Justice Binta Murtala-Nyako of the Federal High Court sitting in Abuja, has ordered Senator Enyinnaya Abaribe and two other persons who stood as sureties to secure bail for Nnamdi Kanu, the leader of Indigenous Peoples of Biafra (IPOB), to deposit N300million bail bond into the court’s account.
The two other sureties are Ben Elshalom, a Jewish priest, and Tochukwu Uchendu.
The sureties had signed a bail bond of N100million each to secure the release of Kanu on bail on April 25, 2017.
However, since the invasion of Kanu’s home in Abia State in September, 2017, during a military operation code named, “Operation Python Dance ll”, the embattled IPOB leader has not been seen again.
After several adjournments occasioned by the inability of Nnamdi Kanu to appear in court to face trial, on March 28, 2018 Justice Nyako, in a ruling on an application by the prosecution counsel, ordered the sureties to either produce the defendant in court, risk arrest or forfeit the bail bond.
Having failed to produce Kanu in court as directed, Justice Nyako on June 26, 2018, ordered the three sureties to appear yesterday to show cause why the bail bond of N100million each should not be forfeited.
During the proceedings yesterday, only one of the sureties, Tochukwu Chudi was in court, while Senator Abaribe and Ben Elshalom, a Jewish Priest were absent.
The prosecution counsel, Labaran Shuiabu had told the court that the matter was slated for the three sureties to show cause why they should not forfeit the bail bond.
For the record, the prosecution counsel chronicled the genesis of the process which he said started on October 10, 2017, pointing out that since then, the defendant had failed to show up in court for his trial.
Consequently, Shuiabu posited that “the coast is clear for the sureties to appear today and now to show cause why the N100million bail bond they signed should not be forfeited.”
Reacting, Chukwuma Machukwu Umeh SAN, counsel to Abaribe informed the court that the senator went on an oversight function with the Senate Committee on Niger Delta.
Interjecting, the court noted that Abaribe should have come to court because according to Justice Nyako, “a member’s absence cannot affect the work of the committee.”
Justice Nyako had insisted that the sureties must produce Nnamdi Kanu in court or forfeit the bail bond.
Why noting that the sureties had written the court indicating their resolve to withdraw their surety, Justice Nyako said, “This is a lesson to some of you to be cautious and careful before undertaking to be a surety.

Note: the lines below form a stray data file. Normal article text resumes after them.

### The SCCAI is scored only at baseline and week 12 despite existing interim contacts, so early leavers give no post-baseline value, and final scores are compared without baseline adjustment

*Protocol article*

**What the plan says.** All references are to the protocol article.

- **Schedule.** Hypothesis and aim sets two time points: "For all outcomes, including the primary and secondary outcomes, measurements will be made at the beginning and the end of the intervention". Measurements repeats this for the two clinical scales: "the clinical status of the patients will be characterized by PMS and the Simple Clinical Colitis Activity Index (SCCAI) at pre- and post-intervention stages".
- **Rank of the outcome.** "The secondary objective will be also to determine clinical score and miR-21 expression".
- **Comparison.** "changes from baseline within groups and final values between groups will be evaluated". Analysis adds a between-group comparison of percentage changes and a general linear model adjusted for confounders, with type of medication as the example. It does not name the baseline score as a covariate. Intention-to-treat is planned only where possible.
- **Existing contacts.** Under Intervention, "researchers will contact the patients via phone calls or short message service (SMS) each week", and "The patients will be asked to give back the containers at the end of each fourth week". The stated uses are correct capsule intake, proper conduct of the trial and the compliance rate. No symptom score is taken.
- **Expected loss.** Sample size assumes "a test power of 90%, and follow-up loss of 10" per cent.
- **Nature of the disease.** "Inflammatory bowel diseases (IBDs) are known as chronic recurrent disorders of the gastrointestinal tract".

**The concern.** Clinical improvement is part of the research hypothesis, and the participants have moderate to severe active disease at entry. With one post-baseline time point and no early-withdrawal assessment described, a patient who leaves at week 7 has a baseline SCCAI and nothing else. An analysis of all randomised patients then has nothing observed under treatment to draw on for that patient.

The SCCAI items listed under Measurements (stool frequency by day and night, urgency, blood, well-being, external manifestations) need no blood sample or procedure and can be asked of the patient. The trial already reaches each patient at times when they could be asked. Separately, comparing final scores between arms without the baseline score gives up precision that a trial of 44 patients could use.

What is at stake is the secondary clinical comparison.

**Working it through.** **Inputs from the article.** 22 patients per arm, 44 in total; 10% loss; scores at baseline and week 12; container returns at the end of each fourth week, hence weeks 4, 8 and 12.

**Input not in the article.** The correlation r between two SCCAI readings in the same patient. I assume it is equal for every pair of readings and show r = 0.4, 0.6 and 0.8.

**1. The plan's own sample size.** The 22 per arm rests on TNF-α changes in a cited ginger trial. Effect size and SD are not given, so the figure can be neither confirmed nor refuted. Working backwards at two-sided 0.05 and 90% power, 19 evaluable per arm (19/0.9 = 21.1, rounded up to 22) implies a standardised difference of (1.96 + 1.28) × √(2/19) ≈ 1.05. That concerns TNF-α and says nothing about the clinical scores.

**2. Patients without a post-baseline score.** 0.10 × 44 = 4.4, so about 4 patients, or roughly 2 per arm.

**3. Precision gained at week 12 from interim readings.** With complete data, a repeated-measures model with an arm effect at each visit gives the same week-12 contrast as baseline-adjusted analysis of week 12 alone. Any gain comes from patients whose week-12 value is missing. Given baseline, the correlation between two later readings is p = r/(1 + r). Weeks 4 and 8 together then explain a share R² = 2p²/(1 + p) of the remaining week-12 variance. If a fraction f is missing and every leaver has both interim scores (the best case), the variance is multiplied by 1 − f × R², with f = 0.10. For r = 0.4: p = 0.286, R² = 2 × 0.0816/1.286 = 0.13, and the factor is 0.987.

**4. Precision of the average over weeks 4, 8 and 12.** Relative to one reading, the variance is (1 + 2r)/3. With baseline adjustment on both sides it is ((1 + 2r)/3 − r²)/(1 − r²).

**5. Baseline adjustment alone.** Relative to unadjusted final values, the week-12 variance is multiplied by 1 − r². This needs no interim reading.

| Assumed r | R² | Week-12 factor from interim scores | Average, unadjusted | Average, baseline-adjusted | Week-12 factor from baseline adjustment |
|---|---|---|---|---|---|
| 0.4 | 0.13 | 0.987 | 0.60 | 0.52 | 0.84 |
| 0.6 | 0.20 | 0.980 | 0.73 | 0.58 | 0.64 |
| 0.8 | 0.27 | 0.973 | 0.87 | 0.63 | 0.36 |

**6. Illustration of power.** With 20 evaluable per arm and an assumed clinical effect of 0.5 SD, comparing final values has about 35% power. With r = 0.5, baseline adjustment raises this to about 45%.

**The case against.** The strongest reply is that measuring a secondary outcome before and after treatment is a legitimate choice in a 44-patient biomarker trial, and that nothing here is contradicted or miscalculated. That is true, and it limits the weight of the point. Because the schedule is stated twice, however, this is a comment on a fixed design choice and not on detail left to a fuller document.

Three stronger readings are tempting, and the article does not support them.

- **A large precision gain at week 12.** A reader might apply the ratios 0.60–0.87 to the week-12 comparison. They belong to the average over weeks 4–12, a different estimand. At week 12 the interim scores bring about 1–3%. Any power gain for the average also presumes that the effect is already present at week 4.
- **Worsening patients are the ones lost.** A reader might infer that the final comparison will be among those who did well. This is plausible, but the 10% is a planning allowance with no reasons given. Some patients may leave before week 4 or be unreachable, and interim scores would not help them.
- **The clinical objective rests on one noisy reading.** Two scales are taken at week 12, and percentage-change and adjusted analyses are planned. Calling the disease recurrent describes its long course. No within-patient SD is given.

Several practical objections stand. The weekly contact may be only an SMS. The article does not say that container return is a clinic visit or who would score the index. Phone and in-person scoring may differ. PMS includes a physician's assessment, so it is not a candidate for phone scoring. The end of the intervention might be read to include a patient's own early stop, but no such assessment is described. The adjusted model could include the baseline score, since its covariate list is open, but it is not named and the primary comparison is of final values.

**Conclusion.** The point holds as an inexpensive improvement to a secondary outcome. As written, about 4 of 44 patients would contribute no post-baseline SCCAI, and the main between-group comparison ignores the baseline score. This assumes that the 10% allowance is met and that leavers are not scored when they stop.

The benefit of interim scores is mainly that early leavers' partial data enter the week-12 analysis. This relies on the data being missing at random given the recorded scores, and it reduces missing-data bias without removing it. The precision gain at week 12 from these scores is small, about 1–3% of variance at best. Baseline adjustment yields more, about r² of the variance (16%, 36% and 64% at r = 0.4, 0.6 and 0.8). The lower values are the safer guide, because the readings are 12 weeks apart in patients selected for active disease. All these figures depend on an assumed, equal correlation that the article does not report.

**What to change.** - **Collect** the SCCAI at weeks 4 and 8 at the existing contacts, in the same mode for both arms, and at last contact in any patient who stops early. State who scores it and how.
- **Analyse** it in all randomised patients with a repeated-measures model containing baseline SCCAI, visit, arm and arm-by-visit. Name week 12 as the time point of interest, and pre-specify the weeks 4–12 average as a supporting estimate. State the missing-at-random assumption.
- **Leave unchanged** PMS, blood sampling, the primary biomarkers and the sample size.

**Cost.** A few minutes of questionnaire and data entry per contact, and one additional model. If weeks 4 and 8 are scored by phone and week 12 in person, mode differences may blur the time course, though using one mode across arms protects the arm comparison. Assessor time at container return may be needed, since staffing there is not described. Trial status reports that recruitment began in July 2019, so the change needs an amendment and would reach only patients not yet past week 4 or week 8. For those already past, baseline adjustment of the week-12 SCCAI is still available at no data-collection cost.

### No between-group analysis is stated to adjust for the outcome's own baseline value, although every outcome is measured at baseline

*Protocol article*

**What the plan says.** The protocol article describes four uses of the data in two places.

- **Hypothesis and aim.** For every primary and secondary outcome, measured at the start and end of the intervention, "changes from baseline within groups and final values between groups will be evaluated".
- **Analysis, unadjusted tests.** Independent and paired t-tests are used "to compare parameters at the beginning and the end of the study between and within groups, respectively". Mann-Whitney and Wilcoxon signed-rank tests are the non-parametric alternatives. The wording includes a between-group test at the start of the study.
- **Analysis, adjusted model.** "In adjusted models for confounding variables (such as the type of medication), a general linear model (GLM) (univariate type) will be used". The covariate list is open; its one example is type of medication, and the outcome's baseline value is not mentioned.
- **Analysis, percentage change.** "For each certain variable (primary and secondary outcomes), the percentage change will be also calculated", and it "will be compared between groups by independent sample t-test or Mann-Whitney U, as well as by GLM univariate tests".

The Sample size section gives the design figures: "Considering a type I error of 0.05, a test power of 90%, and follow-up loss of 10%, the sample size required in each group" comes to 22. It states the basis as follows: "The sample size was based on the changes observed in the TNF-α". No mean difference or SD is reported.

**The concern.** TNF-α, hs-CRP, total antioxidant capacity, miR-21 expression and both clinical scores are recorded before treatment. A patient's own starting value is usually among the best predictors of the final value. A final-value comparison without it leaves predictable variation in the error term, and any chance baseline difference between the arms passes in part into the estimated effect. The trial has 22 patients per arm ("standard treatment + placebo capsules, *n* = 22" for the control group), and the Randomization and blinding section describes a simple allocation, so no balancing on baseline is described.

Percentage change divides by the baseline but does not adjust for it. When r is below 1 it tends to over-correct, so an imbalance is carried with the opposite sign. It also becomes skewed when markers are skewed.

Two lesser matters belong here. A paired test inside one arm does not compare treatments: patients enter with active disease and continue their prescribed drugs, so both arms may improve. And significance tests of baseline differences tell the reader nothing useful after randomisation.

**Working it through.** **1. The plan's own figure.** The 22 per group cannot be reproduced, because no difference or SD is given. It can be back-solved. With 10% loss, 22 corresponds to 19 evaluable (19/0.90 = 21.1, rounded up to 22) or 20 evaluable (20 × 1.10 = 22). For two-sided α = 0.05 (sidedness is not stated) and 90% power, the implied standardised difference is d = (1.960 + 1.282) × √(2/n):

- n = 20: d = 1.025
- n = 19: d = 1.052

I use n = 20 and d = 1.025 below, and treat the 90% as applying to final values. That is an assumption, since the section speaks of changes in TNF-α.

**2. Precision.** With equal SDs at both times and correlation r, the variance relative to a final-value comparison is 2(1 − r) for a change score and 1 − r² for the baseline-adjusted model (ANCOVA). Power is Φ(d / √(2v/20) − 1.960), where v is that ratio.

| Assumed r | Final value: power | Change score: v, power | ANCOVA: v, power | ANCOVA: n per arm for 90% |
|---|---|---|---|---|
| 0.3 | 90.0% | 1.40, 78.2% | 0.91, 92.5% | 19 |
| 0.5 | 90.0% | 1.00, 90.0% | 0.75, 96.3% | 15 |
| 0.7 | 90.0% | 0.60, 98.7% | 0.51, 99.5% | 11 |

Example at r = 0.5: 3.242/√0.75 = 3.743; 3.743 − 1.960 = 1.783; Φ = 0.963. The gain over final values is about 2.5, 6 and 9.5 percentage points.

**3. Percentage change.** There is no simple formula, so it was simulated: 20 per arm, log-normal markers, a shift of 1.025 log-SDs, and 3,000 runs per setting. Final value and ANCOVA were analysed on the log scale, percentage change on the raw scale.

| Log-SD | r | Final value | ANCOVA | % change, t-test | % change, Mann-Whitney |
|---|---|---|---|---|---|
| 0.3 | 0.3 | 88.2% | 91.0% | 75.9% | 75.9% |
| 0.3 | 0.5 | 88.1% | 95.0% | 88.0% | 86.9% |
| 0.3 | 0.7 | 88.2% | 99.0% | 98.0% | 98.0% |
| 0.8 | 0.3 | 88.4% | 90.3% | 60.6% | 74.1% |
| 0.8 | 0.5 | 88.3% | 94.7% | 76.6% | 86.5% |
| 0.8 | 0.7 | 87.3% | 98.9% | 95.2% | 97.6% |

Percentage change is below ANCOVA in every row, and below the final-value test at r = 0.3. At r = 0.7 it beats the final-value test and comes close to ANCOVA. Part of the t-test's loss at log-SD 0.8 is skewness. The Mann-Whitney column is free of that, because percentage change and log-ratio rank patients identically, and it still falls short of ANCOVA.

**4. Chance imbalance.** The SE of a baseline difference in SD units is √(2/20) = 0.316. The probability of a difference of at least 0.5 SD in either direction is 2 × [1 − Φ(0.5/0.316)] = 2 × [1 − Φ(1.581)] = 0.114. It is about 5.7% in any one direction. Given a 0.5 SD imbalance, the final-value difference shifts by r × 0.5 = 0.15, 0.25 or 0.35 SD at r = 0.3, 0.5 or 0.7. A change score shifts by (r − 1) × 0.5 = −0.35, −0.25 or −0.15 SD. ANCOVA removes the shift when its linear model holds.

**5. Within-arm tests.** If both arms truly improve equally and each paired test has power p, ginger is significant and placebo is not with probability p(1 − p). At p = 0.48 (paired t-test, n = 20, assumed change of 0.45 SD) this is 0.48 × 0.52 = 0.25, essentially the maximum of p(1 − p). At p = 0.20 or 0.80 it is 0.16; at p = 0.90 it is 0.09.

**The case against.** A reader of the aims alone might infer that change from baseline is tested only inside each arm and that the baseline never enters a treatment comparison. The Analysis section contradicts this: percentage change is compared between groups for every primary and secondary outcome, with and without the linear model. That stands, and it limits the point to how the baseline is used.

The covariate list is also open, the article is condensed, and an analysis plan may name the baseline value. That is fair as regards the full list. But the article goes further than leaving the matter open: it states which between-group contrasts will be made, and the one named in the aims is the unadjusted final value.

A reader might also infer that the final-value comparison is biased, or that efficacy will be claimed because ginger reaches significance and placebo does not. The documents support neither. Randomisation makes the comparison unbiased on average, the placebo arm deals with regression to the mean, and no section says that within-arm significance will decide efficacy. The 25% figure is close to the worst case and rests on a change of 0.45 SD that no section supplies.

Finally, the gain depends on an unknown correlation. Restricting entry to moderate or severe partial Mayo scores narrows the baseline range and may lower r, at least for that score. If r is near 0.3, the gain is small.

“Before accepting to be a surety for an accused, the person must be somebody you can vouch for and you can produce at anytime in court.”
However, it took the plea of Abaribe’s counsel and Aloy Ejimakor, counsel to the Jewish Priest, to persuade the court to rescind its decision of issuing a bench warrant against the sureties.
The court threatened to order the arrest of the sureties or order the interim forfeiture of the bond.
Apparently not happy with the excuses given by Chukwuma Machukwu Umeh and Aloy Ejimakor, counsel to the Jewish Priest, as to why the sureties were not in court, Justice Nyako decided to soft pedal.
Rather than to order the arrest of the sureties, the court however ordered that the bail bond be deposited in the interim in the account of the Federal High Court within two months.
The court also gave the sureties six months to produce Nnamdi Kanu, adding that the order can only be discharged upon reasonable grounds.
The matter has been adjourned to March 28, 2019.
Meanwhile, one of the sureties, Tochukwu Nwude had filed a motion on notice brought pursuant to Section 174(A) and (B), 177, and 179 of the Administration of Criminal Justice Act 2015, and Section 36I and 6(6) of the 1999 Constitution as amended.
The motion filed by Frank Chude on behalf of Uchendu is seeking “an order directing the Nigerian Police to Arrest and produce Nnamdi Kanu before the court.
Uchendu also wants an order suspending his obligation on the bond until the whereabouts of Kanu is established.
Uchendu predicated his motion on the grounds that the court had granted the 1st defendant (Kanu) bail on the 25th day of April, 2017.
He pointed out that while Kanu was on bail, he had a confrontation with the military, an arm of the state, and “that since then his whereabouts is unknown and he has not been seen”.
An affidavit deposed to by Uchendu, stated that after the invasion of the residence of Kanu by the Nigerian Army on September 14, 2017, he has not been seen in the public since.
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